Thu, 25 Dec 2003

Regional govt behavior contradicting aims of local autonomy law

Ignas Kleden Sociologist Director Center for East Indonesian Affairs Jakarta

After three years of implementation, regional autonomy has produced a number of unintended results that will very likely negate its original aim. One of those unintended results is obviously the tendency of every regency (kabupaten) to become more and more inward-looking to the extent that one regency feels no need to consult its neighboring regencies concerning possible collaboration between them.

This tendency might have its origins in the misperception that regional autonomy, which has provided local regents with more substantial power than ever before, is to be understood as meaning a sort of regional self-sufficiency or, even worse, political parochialism.

Needless to say, this tendency is highly detrimental to the interests of every region for the following reasons.

First of all, the absence of collaboration at regional level will certainly make a regional division of labor all but impossible. There is no forum or venue to discuss what has to be done in the respective regencies in order to forestall unnecessary duplication on the one hand, and to encourage necessary action on the other.

If I were to speak of the eastern islands of the country, it is very obvious that the use of marine natural resources by the locals is still close to minimum possible level while most local conflicts have something to do with land.

This is, of course, a sad situation considering the fact that people are still deeply embedded in dry-land agriculture despite the scarcity and the poor condition of land, while paying very little attention to the aquaculture made possible by marine resources that are more than enough due to the archipelagic nature of those islands.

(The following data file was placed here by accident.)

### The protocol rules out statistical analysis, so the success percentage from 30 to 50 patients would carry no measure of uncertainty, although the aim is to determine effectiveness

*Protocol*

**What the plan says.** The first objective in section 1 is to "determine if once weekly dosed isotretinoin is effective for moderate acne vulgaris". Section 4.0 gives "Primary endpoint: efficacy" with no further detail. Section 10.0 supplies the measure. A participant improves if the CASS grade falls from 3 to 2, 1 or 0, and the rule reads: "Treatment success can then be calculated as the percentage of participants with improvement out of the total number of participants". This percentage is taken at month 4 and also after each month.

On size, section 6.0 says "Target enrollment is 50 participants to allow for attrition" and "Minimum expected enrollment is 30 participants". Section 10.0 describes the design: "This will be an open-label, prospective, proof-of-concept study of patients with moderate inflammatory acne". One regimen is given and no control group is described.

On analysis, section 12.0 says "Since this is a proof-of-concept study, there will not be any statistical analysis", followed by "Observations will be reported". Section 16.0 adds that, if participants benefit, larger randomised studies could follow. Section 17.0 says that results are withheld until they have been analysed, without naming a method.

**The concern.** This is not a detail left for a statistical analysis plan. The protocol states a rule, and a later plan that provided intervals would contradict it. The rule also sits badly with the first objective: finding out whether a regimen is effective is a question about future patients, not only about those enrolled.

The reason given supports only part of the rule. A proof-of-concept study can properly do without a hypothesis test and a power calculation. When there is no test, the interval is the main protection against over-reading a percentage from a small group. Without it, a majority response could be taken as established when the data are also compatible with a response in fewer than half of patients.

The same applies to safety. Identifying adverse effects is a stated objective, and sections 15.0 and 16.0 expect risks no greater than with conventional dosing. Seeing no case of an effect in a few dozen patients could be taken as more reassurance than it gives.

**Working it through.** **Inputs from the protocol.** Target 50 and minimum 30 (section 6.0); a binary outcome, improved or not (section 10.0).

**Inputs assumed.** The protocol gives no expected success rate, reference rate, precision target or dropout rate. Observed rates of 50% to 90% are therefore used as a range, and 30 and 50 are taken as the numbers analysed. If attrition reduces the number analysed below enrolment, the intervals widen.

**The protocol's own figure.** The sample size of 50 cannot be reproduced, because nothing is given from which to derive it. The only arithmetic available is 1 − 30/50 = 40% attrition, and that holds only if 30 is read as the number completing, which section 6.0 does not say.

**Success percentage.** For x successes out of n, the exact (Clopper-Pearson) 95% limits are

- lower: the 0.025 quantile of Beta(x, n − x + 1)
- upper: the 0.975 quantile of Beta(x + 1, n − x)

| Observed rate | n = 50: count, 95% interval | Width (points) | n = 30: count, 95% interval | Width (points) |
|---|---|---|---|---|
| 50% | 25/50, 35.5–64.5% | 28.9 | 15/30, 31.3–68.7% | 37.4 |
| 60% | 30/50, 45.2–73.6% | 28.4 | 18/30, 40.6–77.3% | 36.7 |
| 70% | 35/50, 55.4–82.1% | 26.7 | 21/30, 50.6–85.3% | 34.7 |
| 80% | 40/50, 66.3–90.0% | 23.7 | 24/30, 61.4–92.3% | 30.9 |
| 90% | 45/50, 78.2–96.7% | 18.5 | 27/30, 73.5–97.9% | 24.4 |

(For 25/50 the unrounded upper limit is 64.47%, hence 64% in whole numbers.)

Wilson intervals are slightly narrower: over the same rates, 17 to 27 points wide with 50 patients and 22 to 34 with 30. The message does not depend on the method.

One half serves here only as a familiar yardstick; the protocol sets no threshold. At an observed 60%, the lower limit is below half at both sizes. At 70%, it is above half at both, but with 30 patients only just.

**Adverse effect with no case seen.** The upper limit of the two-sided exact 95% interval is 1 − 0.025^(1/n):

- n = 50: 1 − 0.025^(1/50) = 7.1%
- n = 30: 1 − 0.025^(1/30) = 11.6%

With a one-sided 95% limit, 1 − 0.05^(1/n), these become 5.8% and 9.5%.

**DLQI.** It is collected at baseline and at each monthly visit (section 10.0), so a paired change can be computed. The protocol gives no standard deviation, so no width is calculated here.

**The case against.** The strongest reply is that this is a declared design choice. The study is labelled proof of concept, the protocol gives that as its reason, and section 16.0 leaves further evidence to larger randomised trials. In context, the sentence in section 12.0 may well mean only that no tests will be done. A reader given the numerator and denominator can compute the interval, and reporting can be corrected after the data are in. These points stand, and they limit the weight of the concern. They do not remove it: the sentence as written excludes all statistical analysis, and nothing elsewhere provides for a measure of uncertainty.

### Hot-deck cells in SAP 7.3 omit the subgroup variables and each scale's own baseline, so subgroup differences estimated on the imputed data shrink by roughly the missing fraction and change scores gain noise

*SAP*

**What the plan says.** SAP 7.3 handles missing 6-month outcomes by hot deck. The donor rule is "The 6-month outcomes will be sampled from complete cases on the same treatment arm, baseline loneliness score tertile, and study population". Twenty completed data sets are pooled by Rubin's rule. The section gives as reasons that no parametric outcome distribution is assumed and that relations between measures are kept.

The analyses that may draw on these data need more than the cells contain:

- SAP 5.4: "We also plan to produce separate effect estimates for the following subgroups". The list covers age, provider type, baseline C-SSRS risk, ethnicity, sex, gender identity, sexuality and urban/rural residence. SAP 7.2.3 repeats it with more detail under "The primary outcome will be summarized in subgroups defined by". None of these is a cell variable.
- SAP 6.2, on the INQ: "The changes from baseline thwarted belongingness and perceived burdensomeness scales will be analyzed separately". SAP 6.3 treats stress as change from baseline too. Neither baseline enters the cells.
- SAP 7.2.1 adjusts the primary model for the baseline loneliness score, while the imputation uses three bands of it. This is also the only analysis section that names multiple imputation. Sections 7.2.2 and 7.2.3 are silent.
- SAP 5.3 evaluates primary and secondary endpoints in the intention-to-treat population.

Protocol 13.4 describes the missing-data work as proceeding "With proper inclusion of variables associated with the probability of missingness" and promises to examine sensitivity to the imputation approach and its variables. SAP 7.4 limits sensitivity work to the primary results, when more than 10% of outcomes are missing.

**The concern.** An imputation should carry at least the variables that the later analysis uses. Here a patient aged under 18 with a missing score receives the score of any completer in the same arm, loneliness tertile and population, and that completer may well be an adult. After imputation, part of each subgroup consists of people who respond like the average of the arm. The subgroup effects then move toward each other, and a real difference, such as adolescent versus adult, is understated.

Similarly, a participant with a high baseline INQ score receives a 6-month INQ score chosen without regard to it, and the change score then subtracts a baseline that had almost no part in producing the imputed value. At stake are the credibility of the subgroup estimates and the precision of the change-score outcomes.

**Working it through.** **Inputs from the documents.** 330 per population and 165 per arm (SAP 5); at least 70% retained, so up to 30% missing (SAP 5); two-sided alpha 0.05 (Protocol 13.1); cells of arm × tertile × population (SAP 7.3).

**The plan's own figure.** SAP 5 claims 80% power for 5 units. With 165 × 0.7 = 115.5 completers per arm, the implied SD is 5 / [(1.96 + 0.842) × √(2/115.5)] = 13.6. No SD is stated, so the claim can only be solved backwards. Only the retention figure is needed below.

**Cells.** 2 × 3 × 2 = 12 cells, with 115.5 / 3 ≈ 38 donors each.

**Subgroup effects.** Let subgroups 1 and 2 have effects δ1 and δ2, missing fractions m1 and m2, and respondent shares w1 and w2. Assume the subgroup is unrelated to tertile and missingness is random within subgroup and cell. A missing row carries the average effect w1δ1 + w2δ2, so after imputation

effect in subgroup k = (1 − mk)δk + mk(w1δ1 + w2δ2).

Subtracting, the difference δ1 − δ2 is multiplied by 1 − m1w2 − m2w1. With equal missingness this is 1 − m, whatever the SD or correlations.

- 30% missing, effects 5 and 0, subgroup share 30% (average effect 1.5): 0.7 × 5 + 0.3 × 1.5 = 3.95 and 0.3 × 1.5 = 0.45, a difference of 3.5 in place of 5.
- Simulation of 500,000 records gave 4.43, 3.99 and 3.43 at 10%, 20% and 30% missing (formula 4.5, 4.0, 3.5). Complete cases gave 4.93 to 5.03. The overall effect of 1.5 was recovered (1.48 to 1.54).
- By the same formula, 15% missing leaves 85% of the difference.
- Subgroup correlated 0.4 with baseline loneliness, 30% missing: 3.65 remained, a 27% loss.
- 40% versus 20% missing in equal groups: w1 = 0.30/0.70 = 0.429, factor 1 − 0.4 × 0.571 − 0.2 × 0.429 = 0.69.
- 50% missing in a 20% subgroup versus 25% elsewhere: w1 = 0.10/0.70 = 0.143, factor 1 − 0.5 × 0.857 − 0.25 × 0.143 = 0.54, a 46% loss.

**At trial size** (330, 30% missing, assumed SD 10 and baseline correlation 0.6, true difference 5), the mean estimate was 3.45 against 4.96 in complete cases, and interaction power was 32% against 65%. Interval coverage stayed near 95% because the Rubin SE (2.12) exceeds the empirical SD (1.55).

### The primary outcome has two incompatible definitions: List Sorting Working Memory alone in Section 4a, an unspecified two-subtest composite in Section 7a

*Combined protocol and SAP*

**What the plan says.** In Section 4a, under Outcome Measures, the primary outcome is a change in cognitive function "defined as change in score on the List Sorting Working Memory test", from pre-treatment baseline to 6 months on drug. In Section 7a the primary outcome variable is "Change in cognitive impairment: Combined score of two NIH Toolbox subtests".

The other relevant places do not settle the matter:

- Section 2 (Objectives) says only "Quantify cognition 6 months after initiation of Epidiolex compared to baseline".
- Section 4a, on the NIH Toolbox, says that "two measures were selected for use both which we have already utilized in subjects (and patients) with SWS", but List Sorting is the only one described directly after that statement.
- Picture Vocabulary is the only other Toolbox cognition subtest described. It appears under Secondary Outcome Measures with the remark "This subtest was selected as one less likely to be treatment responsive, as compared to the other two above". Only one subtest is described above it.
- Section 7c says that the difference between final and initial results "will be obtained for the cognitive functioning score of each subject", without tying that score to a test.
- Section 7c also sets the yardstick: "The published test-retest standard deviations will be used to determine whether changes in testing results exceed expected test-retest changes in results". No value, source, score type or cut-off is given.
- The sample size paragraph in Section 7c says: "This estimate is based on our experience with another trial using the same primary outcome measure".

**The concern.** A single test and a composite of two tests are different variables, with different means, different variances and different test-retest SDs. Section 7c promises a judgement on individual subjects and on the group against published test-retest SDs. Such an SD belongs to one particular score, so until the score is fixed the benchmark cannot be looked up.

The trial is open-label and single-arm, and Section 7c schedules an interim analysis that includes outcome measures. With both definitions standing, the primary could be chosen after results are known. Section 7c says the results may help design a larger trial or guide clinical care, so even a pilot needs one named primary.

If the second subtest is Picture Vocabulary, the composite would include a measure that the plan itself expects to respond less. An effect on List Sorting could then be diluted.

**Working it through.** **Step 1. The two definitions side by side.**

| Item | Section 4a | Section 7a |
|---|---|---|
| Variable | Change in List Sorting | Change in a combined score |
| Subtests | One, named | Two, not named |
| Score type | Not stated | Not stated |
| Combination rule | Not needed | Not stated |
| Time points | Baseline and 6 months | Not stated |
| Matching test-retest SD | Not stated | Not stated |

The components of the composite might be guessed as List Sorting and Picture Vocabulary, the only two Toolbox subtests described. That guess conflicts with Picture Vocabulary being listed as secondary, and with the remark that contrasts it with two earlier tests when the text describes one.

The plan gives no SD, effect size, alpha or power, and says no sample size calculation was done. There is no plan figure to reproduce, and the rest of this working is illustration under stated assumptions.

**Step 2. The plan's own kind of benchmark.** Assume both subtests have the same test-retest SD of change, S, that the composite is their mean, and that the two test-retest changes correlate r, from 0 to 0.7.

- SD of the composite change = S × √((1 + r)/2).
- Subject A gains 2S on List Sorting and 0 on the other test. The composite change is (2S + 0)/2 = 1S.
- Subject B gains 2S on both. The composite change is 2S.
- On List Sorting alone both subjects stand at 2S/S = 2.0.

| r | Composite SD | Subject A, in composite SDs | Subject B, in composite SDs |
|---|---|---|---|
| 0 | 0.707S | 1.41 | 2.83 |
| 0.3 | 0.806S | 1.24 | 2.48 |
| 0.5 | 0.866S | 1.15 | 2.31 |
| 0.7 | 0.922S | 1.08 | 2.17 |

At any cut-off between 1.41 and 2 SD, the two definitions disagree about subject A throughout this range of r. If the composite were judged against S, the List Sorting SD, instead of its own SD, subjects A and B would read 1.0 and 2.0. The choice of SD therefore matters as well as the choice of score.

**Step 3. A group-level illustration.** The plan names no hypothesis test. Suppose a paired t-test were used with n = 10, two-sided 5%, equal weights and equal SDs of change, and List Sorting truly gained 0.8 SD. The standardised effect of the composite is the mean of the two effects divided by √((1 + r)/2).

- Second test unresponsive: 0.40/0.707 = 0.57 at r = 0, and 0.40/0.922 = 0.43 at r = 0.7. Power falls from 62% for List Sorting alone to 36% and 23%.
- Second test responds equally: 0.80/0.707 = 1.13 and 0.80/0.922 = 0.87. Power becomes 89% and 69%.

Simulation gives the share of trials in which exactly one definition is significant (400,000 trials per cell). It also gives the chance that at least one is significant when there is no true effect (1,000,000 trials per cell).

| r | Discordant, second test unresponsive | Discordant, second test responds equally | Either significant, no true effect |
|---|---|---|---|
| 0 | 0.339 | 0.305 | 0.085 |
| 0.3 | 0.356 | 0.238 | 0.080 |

If there were to be solid and well organized coordination among the regents, this misplaced orientation towards agriculture in the eastern islands could be reversed systematically through the introduction of marine cultivation. Fishing is of course a traditional choice but marine cultivation will make people aware that it is not only the land that can be cultivated, but also the sea.

Besides that, there is a propensity among the regents which can be called "container tendency". This means, each regent wants to have everything done or established in his or her regency, be it agriculture, trade, banking, airports, container harbors, or institutions of higher learning.

This should be prevented because of two obvious reasons. First, it is not necessary, and second, it is also impossible. It is impossible for a regency the islands of Flores, Timor, Sumba, Ternate, or Buru (whose populations are on average less than 1.5 million), for example, to become at the same time main producers of agricultural produce, service economy centers, higher education centers, and telecommunications centers.

It is not necessary because a container harbor would perhaps be more than enough for the whole island, or even the whole province. It is also impossible because human resources are far from enough to run even one single university for the whole island in order to meet minimum academic requirements and produce qualified graduates.

As a consequence, there should be a regional division of labor among the regencies whereby a regency which is suitable for agriculture must not have pretensions of becoming a center for telecommunications should it be isolated and lack the necessary human resources.